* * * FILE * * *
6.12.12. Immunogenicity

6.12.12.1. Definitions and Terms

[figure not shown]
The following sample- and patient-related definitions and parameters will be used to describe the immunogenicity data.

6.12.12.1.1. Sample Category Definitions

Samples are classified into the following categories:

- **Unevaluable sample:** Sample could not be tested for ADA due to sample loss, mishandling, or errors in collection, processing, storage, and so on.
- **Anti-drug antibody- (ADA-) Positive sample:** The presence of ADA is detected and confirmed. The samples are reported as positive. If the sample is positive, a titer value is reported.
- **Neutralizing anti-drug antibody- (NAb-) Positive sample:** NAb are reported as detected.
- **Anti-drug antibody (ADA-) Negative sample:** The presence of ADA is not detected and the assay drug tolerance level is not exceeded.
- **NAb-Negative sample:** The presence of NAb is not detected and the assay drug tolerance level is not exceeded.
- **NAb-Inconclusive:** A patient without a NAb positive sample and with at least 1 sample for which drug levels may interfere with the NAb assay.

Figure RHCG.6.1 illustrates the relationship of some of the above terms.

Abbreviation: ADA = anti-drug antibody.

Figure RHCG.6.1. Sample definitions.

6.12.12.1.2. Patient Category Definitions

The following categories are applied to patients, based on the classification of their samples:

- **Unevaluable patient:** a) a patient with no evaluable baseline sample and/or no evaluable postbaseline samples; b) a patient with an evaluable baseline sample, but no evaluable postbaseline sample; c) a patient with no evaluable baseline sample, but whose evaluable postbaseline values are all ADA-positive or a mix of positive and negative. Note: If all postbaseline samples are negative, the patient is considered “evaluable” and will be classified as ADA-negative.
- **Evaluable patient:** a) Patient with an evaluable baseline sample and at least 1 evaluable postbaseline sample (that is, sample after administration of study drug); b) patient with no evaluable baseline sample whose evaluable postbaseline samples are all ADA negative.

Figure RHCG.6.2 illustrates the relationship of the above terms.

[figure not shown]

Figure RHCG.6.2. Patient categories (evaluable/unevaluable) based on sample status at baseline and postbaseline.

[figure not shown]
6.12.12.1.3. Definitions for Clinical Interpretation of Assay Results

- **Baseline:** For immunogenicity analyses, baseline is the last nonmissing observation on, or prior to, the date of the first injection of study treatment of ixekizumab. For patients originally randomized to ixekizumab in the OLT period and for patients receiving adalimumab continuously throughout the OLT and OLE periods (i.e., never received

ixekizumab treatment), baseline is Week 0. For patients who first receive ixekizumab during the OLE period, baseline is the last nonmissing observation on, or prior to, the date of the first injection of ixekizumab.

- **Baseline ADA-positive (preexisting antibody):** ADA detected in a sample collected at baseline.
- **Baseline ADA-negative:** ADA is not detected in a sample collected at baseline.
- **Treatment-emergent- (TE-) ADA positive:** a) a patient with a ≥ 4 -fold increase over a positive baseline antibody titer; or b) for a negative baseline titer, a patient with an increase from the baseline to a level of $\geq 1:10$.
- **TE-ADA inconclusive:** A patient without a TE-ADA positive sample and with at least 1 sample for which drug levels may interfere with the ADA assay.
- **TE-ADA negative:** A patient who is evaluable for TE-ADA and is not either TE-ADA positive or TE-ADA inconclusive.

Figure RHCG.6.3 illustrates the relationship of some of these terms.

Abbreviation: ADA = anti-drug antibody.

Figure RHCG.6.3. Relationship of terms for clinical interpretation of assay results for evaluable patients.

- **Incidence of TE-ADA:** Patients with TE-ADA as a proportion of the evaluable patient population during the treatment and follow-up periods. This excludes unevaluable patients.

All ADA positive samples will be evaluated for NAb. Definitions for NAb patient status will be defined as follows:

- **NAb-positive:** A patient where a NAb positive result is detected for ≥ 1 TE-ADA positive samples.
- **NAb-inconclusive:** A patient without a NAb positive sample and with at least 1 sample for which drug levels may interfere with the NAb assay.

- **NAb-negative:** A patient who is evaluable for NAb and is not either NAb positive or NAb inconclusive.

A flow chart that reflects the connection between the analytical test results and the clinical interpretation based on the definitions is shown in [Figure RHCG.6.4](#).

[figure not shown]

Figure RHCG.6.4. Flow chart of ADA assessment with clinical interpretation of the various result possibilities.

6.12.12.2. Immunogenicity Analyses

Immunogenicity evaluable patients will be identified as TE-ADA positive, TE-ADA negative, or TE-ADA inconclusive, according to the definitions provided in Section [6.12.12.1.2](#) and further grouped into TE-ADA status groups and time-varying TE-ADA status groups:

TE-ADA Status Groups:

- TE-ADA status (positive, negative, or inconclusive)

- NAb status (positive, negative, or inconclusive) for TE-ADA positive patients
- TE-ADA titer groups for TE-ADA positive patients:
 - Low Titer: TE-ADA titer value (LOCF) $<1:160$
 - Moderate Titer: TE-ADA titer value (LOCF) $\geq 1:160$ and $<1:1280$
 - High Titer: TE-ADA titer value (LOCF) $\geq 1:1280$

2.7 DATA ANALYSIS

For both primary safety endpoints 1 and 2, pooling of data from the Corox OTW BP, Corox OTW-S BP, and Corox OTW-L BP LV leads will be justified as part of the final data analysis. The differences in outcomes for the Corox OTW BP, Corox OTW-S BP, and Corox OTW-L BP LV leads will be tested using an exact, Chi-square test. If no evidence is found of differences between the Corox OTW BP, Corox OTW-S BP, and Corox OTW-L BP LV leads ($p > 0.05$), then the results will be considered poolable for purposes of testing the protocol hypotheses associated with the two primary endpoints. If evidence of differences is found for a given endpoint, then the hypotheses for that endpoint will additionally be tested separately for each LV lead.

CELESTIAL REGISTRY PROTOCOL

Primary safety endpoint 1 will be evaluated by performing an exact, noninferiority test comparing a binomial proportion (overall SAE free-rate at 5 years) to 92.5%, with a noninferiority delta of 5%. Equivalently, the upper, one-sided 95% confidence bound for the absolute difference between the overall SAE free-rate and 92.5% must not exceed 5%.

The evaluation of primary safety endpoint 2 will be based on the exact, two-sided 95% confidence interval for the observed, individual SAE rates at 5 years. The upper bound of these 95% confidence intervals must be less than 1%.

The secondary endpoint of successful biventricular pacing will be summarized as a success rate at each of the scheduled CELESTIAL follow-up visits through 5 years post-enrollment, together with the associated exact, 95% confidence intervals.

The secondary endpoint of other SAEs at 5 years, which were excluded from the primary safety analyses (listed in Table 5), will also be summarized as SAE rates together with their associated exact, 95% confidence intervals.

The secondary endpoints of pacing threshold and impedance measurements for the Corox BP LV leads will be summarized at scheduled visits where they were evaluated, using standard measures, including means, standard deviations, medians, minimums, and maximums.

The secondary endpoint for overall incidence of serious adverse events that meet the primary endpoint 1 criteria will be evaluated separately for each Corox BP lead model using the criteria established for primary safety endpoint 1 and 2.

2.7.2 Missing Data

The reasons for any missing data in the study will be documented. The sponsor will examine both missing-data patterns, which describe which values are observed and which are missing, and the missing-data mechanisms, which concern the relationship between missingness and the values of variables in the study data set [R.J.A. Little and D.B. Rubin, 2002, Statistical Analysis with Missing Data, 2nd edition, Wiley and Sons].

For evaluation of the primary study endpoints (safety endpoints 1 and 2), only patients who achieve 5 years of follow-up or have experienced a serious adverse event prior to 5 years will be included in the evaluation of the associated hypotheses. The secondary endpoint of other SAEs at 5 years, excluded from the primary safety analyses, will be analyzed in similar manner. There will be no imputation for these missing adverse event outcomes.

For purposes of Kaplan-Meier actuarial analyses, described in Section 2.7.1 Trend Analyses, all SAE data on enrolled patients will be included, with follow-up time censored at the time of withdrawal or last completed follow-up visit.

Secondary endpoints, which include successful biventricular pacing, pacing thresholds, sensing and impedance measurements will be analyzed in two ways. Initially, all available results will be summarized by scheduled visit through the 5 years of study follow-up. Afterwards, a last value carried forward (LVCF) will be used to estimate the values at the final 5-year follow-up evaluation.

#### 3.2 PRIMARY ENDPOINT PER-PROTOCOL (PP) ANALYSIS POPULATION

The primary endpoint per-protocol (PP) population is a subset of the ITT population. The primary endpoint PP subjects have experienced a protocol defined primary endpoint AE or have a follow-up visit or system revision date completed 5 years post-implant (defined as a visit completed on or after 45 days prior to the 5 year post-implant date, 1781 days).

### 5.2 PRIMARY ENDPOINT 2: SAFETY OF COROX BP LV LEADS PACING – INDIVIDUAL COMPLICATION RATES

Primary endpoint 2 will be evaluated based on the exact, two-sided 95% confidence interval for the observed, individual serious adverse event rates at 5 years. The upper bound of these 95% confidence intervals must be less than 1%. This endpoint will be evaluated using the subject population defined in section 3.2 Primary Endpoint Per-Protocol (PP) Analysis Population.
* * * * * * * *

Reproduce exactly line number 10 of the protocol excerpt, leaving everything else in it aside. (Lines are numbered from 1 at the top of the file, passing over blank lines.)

- **Anti-drug antibody (ADA-) Negative sample:** The presence of ADA is not detected and the assay drug tolerance level is not exceeded.